Russell Jack, Southland-based yoga teacher, explains hatha yoga

The practice of yoga is a renowned art form. It’s an ancient system for balancing the mind, body, and spirit. There are over 100 types of yoga practiced today, including hatha yoga. Here, Russell Herbert Jack, Southland-based yoga guru, defines hatha yoga and explains what someone may expect from this type of yogic practice.

Textural references for haṭha yoga techniques can be traced back at least to the 1st-century. The Sanskrit word “Hatha” (हठ) means “force,” and it extends well beyond an advanced physical exercise system and integrates ideas of values, diet, cleansing, breathing exercises, meditation, and a strategy for the spiritual development of the yogi.

It is thought that hatha yoga was introduced in the United States in the late 19th Century. It was considered a spiritual practice, but by the early 20th Century, it was best known for its flowing physical attributes.

The popularity of hatha yoga accelerated in the late-1960s after Maharishi Mahesh Yogi (born Mahesh Prasad Varma) integrated Transcendental Meditation into this yoga style. Maharishi was the guru to the Beatles, the Beach Boys, and other celebrities. His melding of Transcendental Meditation and yoga’s physical techniques is credited with rejuvenating classical hatha yoga.

Health benefits of Hatha yoga:

1. Reduced stress and anxiety

Both yoga and meditation are long-held effective solutions for combating stress and anxiety. While not to be used to treat mental illness or certain psychiatric conditions, meditation is used by millions of people around the world to bring calm and peace to an otherwise chaotic world.

Yoga, too, has a long history of helping people reduce stress through physical exercise. The purpose of yoga is to build vitality, consciousness, and symmetry of both the mind and body. Combined with Transcendental Meditation, yoga has been credited with providing life-altering positive changes.

2. Improved sleep

Specific yoga postures are known to promote relaxation, but by and large, the benefits from hatha yoga, when it comes to improved sleep, come from this practice’s meditative properties. Meditation can quiet the mind and body while heightening inner peace. When done before bedtime, it may reduce insomnia and sleep disturbances by promoting overall calmness.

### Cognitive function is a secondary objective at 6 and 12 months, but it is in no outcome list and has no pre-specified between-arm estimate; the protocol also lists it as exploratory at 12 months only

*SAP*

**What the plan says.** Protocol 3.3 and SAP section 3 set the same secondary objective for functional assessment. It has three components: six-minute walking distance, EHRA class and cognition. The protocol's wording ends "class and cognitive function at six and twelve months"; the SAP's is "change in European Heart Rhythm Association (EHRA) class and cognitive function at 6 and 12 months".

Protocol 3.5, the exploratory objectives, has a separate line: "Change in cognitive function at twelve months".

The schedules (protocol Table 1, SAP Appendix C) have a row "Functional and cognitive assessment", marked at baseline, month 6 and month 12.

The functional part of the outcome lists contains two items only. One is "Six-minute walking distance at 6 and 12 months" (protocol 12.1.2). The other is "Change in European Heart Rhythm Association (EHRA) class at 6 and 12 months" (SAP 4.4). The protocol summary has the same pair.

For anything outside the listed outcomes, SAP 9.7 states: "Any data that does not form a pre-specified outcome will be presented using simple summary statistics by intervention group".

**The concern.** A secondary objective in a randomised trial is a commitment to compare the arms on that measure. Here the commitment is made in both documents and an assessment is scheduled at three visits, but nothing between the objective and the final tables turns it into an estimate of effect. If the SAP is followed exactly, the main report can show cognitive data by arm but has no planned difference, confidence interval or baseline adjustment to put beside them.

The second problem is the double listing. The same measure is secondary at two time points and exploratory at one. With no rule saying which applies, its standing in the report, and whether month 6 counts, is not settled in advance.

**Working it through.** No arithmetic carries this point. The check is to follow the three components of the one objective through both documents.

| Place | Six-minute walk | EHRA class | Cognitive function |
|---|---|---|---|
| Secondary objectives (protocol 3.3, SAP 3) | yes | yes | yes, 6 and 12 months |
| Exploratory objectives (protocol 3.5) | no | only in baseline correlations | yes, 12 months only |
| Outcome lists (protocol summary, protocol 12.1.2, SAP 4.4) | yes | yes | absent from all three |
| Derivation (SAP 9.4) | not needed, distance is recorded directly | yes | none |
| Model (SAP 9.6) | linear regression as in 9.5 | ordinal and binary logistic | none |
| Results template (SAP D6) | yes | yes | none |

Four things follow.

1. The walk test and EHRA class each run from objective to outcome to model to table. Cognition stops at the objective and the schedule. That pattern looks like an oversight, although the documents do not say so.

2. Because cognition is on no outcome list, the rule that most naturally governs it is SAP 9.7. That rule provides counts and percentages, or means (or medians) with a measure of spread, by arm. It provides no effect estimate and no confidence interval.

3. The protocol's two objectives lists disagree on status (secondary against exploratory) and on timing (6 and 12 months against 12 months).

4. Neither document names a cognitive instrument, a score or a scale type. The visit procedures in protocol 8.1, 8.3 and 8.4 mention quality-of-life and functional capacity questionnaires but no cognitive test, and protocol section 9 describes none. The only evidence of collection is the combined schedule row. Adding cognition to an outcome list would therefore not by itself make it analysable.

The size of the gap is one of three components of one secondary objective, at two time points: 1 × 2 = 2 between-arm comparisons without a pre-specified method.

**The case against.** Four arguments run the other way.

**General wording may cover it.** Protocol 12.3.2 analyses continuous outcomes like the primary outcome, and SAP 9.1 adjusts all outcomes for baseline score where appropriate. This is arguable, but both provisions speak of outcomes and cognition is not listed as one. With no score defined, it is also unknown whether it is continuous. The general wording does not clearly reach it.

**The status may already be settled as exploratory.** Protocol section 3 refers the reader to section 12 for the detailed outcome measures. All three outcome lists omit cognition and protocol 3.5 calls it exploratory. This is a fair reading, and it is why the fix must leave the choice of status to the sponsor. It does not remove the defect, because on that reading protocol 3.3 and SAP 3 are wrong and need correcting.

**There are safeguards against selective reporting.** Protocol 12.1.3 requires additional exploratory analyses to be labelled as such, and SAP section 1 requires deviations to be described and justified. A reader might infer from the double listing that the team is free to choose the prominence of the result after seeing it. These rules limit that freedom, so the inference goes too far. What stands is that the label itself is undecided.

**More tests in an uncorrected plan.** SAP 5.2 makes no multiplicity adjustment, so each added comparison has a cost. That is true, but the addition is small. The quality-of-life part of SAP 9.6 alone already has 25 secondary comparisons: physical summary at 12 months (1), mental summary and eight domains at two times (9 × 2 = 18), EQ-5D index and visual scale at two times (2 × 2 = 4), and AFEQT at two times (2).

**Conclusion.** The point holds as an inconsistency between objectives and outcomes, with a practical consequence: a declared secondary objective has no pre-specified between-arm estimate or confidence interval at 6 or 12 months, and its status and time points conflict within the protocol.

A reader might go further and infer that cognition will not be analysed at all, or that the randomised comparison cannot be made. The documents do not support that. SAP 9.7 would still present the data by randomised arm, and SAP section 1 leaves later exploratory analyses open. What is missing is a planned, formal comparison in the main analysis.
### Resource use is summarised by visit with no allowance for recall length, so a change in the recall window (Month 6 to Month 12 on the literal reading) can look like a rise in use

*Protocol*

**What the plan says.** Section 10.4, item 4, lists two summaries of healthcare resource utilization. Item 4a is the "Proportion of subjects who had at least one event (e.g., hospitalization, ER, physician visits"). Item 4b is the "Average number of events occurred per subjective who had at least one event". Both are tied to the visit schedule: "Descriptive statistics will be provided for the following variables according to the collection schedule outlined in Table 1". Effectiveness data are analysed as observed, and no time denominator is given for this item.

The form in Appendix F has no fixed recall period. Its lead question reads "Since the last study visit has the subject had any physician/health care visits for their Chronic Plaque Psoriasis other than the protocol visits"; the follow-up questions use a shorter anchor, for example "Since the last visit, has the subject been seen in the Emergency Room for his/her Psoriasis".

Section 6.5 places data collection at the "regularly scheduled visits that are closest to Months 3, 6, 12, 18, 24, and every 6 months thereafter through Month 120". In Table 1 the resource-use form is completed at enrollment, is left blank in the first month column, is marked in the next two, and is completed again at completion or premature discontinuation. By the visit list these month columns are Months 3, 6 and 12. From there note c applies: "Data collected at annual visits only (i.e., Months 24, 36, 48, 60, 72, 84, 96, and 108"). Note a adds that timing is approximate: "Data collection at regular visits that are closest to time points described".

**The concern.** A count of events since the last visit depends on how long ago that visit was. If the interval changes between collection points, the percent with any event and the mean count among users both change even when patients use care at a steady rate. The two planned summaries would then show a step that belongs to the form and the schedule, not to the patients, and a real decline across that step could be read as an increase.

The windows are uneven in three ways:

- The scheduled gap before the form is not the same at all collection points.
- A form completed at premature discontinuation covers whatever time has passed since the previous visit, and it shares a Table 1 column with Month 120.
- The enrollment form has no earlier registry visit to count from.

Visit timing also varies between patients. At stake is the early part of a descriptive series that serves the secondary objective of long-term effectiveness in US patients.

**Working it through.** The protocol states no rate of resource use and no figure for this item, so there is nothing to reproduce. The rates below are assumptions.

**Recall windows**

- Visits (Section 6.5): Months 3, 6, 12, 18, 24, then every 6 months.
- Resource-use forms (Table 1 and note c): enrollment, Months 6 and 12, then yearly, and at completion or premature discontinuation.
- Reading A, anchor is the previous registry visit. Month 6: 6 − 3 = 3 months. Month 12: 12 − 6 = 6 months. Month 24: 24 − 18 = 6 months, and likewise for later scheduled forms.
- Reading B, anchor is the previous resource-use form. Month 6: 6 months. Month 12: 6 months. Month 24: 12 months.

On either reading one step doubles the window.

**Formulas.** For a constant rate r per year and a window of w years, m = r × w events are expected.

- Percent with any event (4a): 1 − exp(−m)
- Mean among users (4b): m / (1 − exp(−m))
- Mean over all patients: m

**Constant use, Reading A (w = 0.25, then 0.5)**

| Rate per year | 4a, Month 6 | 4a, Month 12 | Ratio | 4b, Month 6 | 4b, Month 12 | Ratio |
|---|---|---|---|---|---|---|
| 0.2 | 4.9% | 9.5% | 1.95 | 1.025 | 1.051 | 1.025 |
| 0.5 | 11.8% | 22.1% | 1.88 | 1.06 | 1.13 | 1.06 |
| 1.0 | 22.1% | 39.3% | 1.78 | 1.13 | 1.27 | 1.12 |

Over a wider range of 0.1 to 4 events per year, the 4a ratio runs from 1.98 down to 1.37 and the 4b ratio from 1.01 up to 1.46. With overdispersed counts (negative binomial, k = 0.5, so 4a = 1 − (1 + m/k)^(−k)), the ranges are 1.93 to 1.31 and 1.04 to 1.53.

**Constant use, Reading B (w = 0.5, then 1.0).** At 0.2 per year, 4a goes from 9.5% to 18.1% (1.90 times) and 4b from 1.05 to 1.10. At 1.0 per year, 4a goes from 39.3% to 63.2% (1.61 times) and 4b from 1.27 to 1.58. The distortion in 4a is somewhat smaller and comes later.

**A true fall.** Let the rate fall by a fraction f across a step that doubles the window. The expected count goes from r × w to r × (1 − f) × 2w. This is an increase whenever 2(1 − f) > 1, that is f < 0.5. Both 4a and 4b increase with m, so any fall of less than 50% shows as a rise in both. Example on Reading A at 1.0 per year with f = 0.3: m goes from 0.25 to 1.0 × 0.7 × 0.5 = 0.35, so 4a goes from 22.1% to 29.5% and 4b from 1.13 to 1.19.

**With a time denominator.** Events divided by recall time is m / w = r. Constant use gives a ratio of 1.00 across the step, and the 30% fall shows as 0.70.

3. Weight reduction

The weight-loss benefits of hatha yoga are not strictly due to calory consumption. For example, a person weighing 160 pounds consumes around 185 calories in an hour of hatha yoga. This is approximately half the calories consumed during an hour-long brisk walk. The more important benefits of yoga for weight control are:

  • Learning to be more aware of your body, what you eat, and why
  • Reduced stress, which can cause overeating
  • Supportive social interaction with peers that encourage healthy eating choices

If hatha yoga seems a little too trendy for your liking, consider why it has become so popular. Millions of people around the world are discovering the deep connection between mind, body, and soul. Yoga, combined with meditation, has proven to be a useful tool for promoting flexibility, stress relief, health, and physical fitness.

About Russell Herbert Jack

Russell Herbert Jack, a yoga and mindfulness teacher from Southland, New Zealand, is passionate about spirituality, the vegan lifestyle, animal rights, and living in sync with nature. Russell specializes in Vinyasa Yoga, Qigong, and guided meditations. Vinyasa yoga, or flow yoga, heightens consciousness by moving from one position to another seamlessly, using breath. Just like Vinyasa Yoga, Qigong has many healing properties to the body, mind, and spirit. He enjoys learning and writing about spirituality, meditation, and vegan lifestyle and sharing these valuable insights with his clients.


Samantha Rigby
Samantha Rigby
Samantha is the head of content, lifestyle and entrepreneurial columnist for Best in Australia. She is also a contributor to Forbes and SH. Prior to joining the Best in Au, she was a reporter and business journalist for local newspapers.
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